The director kinda/sorta roared onto the genre scene back with the 2002 release of Dog Soldiers. This tale of werewolves in the Scotland wilderness clearly sunk its teeth into audiences and held firm. Though I found it a bit untrained, I, too, became a convert to Marshall’s talent with The Descent (2005), a tense subterranean thriller that pitted four female spelunkers against a tribe of inner-Earth cannibals. But 2008’s Doomsday had me again questioning whether the director had the right stuff to truly compete in the cinematic marketplace: the Dystopian actioner starring the terrific Rhona Mitra felt entirely derivative and half-baked, populating what was left of Earth with a bunch of Mad Max extras in a story promising salvation but delivering stagnation. Indeed, things looked grim … both on and off camera.
To his benefit, Marshall found his career somewhat reinvigorated with an entry into the world of television production. Solid genre properties like Black Sails, HBO’s Game Of Thrones, and NBC’s short-lived Constantine showed that he still had his mojo; and episodes of Timeless, Westworld, and Netflix’s Lost In Space reboot followed. But the return to the silver screen with 2019’s box office disaster of Hellboy was a huge step backward … apparently in more ways than one.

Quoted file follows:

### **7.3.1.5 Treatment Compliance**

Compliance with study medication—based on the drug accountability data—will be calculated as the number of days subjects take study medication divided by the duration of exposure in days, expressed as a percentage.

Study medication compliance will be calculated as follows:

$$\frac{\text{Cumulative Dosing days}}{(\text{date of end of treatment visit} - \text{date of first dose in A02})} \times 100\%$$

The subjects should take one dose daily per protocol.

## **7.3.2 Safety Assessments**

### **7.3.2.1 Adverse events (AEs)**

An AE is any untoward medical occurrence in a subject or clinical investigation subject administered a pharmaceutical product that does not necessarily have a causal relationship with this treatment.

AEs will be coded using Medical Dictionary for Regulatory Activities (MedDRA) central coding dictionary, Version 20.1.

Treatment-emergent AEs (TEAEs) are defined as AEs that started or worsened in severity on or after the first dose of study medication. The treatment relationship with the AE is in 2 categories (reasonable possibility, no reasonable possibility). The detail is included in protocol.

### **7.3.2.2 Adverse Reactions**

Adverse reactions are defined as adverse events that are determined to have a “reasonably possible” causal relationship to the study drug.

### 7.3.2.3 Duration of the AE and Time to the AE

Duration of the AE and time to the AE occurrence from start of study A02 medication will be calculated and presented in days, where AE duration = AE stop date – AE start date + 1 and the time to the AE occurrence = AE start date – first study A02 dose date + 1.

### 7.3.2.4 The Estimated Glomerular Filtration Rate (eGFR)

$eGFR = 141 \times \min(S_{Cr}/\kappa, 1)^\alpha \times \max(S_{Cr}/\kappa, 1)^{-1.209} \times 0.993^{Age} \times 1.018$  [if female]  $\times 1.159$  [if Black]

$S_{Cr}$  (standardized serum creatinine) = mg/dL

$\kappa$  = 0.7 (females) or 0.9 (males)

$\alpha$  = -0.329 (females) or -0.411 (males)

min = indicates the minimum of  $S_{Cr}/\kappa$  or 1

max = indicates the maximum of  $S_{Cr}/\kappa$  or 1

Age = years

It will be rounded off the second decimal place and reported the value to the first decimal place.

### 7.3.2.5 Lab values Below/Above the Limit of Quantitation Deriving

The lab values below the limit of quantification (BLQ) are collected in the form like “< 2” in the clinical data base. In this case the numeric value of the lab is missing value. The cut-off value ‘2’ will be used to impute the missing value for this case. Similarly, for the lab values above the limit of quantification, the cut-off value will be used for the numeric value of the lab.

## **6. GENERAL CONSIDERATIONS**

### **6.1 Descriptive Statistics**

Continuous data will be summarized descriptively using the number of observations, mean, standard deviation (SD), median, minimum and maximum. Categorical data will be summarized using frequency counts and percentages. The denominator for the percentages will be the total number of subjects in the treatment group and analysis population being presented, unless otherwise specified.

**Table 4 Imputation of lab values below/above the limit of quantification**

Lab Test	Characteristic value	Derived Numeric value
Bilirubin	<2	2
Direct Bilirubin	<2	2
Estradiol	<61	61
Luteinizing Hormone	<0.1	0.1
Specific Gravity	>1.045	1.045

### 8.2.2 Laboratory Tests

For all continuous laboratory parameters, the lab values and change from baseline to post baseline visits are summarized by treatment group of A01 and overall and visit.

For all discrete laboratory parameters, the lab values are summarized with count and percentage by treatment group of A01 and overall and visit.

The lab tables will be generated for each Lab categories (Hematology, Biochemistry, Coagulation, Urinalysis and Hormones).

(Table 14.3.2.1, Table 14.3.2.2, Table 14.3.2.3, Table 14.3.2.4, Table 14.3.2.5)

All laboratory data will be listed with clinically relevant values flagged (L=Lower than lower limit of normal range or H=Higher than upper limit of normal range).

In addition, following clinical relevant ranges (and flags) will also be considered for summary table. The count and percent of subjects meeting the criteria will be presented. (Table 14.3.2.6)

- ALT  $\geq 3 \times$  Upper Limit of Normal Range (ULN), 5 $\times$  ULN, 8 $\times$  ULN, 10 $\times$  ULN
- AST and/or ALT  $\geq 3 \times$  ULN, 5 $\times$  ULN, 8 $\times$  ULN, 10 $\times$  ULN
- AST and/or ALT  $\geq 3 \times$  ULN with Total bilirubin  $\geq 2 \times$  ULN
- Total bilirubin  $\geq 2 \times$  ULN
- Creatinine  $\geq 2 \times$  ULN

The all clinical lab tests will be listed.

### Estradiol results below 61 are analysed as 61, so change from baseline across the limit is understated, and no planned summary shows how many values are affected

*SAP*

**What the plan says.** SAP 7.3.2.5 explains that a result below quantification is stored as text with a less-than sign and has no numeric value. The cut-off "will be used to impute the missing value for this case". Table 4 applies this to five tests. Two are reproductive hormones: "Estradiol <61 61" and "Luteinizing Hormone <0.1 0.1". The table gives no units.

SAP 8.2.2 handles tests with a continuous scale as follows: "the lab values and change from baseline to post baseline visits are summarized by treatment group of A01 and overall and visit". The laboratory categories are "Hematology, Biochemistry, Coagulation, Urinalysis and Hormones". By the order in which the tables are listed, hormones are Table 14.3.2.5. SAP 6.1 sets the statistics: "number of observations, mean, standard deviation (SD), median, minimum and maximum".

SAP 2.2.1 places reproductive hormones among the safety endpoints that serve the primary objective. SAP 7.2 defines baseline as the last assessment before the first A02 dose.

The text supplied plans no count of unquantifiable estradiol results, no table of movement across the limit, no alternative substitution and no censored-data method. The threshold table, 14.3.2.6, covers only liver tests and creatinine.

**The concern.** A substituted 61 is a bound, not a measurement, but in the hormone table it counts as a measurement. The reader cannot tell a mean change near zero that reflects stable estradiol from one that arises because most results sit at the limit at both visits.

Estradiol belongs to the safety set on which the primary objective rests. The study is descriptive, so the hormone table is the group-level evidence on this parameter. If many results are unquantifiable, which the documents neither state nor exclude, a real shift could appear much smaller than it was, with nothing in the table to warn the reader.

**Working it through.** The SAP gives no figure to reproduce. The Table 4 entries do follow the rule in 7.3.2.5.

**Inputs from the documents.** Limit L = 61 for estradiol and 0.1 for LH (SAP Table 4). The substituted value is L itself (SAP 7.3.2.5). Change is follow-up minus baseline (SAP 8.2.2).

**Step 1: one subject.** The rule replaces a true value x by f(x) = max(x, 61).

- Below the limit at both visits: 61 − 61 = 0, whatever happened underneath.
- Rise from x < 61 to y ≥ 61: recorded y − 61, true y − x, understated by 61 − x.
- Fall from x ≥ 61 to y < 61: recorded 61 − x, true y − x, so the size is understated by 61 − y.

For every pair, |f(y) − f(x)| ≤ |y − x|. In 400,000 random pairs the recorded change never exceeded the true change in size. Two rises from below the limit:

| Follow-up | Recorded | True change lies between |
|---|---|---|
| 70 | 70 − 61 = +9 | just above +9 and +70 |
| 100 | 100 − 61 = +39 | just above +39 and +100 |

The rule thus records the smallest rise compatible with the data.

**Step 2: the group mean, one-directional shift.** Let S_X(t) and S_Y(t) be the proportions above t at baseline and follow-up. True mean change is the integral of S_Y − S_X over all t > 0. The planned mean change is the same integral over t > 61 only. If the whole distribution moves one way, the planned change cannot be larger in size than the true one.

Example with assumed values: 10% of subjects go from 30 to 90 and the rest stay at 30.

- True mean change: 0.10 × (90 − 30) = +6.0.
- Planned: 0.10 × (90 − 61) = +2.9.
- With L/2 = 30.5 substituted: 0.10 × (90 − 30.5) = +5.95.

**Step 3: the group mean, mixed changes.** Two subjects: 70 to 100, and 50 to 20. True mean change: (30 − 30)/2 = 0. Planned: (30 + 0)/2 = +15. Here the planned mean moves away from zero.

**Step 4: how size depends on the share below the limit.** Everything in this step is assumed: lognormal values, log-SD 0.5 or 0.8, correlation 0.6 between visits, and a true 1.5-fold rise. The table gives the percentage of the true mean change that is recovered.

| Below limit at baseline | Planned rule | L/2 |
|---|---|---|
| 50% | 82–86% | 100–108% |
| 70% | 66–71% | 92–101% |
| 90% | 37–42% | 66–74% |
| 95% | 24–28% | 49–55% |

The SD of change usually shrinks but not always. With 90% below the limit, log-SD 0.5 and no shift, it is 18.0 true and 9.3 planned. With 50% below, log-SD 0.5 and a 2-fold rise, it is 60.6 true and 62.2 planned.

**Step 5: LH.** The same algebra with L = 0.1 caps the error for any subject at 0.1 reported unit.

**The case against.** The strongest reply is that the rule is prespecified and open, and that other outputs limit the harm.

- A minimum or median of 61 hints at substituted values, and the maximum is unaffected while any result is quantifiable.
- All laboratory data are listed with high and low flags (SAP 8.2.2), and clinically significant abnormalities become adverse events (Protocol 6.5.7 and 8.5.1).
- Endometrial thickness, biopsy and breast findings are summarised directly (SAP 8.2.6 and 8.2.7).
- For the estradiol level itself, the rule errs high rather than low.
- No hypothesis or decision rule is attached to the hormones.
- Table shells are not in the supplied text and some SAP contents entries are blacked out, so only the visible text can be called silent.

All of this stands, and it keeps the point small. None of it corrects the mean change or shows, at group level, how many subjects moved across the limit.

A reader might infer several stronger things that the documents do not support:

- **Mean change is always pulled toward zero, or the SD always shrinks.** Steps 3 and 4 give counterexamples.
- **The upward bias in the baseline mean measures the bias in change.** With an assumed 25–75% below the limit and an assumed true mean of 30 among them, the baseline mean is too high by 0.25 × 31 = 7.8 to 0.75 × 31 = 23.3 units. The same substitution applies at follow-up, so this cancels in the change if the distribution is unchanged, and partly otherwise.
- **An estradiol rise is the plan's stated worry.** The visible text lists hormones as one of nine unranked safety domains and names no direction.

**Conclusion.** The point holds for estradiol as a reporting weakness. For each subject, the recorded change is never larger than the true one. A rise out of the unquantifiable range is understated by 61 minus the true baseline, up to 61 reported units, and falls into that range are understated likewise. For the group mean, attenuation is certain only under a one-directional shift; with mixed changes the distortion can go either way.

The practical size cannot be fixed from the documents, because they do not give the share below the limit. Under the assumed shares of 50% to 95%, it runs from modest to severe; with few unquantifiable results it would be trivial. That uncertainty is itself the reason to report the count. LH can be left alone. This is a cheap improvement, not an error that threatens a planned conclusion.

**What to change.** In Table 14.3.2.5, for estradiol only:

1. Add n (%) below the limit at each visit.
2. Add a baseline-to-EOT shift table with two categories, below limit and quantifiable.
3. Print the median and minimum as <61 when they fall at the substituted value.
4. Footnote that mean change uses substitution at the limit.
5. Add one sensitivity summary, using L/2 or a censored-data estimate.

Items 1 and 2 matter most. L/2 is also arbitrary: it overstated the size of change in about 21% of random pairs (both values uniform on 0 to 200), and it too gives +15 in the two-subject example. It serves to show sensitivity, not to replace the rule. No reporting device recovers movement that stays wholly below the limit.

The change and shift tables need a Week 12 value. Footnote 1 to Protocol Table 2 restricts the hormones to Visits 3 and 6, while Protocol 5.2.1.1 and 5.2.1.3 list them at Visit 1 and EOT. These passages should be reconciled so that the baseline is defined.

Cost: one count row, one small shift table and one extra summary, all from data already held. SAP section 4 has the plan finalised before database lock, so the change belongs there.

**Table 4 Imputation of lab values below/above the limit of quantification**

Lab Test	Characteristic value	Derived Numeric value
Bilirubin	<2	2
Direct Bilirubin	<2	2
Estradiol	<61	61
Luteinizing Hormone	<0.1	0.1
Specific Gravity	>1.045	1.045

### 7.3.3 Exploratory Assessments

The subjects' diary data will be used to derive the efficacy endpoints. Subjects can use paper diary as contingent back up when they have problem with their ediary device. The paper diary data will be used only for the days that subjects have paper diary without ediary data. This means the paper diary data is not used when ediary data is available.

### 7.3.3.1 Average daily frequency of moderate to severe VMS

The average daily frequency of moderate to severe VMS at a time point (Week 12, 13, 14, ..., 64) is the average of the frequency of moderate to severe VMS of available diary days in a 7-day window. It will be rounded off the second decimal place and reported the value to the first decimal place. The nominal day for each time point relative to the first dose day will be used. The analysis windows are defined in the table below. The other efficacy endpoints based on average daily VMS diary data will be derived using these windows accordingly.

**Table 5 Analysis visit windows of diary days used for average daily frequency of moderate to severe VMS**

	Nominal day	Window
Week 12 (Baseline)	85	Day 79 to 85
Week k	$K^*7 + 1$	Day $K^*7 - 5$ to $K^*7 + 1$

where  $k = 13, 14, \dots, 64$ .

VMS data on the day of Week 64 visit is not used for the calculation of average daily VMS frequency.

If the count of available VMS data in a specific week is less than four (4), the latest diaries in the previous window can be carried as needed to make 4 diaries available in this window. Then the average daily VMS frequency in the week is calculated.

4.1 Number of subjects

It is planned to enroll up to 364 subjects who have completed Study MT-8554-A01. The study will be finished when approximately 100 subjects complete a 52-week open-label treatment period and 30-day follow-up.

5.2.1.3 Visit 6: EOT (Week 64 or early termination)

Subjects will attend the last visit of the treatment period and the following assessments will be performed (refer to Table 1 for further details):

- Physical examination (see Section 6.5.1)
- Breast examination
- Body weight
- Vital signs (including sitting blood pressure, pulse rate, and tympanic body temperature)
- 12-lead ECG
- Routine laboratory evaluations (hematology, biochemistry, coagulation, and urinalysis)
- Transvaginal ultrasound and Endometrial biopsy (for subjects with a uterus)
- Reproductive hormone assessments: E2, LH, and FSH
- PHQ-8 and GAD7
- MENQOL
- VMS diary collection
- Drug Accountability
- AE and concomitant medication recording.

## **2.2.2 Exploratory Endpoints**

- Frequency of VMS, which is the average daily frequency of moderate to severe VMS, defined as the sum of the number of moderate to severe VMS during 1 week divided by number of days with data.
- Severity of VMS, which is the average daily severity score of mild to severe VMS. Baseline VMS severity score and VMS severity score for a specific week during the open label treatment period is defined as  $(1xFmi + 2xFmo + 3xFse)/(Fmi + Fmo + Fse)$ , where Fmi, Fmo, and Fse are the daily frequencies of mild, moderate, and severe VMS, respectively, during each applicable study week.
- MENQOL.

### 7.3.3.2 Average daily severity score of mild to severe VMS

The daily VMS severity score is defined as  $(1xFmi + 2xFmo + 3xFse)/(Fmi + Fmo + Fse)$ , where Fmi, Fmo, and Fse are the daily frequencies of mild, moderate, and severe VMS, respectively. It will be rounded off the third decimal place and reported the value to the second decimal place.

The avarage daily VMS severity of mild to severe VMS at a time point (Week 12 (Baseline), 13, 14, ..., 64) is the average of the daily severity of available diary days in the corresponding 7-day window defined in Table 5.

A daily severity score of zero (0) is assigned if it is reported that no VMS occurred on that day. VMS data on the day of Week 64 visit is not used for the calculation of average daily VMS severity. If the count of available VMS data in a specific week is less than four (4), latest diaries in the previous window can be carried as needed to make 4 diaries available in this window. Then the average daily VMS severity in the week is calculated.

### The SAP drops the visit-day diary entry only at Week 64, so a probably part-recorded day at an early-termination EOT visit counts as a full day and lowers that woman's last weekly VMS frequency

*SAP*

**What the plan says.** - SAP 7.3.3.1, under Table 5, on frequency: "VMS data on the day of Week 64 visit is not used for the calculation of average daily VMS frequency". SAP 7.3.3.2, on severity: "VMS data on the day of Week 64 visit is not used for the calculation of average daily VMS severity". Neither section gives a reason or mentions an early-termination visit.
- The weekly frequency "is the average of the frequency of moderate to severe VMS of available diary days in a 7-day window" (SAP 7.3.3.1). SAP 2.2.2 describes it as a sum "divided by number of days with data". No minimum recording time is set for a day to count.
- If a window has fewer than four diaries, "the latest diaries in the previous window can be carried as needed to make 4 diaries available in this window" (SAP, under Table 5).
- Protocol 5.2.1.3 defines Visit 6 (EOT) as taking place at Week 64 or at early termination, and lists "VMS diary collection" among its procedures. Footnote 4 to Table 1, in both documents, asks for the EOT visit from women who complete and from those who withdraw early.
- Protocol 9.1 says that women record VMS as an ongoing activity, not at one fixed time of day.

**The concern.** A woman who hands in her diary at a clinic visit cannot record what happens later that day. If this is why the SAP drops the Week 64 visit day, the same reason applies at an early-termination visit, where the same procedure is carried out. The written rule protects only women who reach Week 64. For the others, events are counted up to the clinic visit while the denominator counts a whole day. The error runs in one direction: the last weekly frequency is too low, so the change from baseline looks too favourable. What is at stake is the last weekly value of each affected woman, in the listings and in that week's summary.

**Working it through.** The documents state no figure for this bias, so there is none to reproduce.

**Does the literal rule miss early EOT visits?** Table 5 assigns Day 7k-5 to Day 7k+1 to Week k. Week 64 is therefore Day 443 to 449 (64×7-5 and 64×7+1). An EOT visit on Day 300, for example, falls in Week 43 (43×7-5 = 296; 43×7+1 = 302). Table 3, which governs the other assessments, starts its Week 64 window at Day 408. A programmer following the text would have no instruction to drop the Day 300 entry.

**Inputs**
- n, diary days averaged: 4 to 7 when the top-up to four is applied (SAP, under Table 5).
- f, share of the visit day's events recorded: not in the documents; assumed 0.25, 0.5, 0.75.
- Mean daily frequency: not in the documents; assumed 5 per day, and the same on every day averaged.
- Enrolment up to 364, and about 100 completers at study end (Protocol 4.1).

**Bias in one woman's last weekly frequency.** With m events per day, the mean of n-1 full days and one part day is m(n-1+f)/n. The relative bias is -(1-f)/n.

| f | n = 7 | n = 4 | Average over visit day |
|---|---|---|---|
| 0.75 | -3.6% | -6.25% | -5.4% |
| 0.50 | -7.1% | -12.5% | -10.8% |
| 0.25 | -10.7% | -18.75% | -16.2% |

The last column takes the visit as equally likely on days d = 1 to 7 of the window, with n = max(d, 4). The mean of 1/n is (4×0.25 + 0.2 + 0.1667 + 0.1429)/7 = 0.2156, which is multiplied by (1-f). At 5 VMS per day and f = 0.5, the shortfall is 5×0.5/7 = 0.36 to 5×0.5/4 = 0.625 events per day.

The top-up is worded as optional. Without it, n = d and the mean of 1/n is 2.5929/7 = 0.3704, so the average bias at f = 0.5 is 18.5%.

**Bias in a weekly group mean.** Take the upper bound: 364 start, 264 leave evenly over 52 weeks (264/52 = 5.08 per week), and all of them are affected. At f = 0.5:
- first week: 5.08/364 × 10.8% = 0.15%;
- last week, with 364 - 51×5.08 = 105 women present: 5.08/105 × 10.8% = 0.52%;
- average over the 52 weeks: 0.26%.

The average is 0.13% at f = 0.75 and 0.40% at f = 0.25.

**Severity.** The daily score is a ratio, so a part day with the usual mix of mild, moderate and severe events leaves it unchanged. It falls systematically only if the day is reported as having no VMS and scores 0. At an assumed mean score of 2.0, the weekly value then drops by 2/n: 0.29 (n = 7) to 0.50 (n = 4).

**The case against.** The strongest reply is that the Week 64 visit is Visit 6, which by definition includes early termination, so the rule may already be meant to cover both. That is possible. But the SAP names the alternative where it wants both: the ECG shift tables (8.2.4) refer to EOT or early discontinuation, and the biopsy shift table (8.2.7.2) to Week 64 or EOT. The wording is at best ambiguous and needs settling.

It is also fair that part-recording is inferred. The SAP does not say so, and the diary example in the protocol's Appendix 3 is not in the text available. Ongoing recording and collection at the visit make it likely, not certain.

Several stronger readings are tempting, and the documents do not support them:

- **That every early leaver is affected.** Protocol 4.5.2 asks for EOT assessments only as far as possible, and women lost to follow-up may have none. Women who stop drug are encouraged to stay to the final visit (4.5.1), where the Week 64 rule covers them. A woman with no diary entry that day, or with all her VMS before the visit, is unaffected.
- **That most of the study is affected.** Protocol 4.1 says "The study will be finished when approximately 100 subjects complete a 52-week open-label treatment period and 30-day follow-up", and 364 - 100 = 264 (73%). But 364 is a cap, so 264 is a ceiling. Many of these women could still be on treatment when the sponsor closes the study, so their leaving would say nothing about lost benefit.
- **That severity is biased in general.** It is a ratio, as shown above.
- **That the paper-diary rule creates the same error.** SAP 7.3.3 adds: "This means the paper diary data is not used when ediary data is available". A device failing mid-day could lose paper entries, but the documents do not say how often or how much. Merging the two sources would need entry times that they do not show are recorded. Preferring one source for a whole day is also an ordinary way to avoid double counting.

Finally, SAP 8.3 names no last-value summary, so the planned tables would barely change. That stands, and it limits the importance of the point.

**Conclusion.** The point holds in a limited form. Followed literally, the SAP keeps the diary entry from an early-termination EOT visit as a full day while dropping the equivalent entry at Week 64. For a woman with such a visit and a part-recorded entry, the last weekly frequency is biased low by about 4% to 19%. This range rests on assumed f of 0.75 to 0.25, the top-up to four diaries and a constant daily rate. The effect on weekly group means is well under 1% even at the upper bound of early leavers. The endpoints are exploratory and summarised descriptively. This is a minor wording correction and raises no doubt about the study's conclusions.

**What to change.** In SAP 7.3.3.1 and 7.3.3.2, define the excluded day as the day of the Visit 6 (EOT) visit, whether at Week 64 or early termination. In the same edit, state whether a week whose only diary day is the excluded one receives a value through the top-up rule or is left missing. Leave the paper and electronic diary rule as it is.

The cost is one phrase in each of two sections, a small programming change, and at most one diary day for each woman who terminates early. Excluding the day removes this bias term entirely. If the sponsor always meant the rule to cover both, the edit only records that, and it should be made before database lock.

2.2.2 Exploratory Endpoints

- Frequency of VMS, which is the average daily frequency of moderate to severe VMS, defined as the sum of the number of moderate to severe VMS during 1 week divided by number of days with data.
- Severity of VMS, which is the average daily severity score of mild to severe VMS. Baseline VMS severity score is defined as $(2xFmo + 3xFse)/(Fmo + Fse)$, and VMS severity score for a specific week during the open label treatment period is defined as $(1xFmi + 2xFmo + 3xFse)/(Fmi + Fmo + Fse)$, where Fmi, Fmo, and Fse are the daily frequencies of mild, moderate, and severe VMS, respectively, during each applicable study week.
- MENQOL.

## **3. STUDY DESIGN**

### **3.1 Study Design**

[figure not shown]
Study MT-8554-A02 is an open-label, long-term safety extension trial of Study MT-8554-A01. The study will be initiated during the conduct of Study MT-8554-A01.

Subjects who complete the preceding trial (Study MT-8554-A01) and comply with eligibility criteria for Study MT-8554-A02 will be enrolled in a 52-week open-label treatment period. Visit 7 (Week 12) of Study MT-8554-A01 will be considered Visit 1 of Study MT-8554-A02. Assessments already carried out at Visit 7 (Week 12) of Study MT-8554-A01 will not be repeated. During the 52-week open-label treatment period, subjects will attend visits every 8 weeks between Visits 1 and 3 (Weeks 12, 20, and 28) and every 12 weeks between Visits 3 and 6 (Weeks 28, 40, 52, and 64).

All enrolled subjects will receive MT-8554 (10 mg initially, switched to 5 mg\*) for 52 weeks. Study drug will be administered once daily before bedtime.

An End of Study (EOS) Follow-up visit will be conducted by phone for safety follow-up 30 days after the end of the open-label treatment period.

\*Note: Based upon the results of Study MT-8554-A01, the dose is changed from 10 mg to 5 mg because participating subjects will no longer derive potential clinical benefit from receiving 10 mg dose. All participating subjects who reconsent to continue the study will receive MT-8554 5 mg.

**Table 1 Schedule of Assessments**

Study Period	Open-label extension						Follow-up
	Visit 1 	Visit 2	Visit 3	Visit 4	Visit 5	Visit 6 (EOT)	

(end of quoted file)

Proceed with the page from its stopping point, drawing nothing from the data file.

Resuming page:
If one is interested, then one can Google into the background of Marshall and his partner Charlotte Kirk. I’ve read some of the reportage, and – without going into the particulars – I think it’s all more than a bit confusing. Kirk – in her early career – has been linked to the dynamic fall from grace of an incredible handful of Hollywood heavyweights, perhaps so much so that it’s been suggested that she’s been blacklisted from several major studios as a consequence of her previous relationships. (There has been the suggestions of extortion, but – again – I haven’t seen anything proven.) Apparently, it was at this point in their respective careers that these two creative souls found one another and pledged a commitment to work together on projects.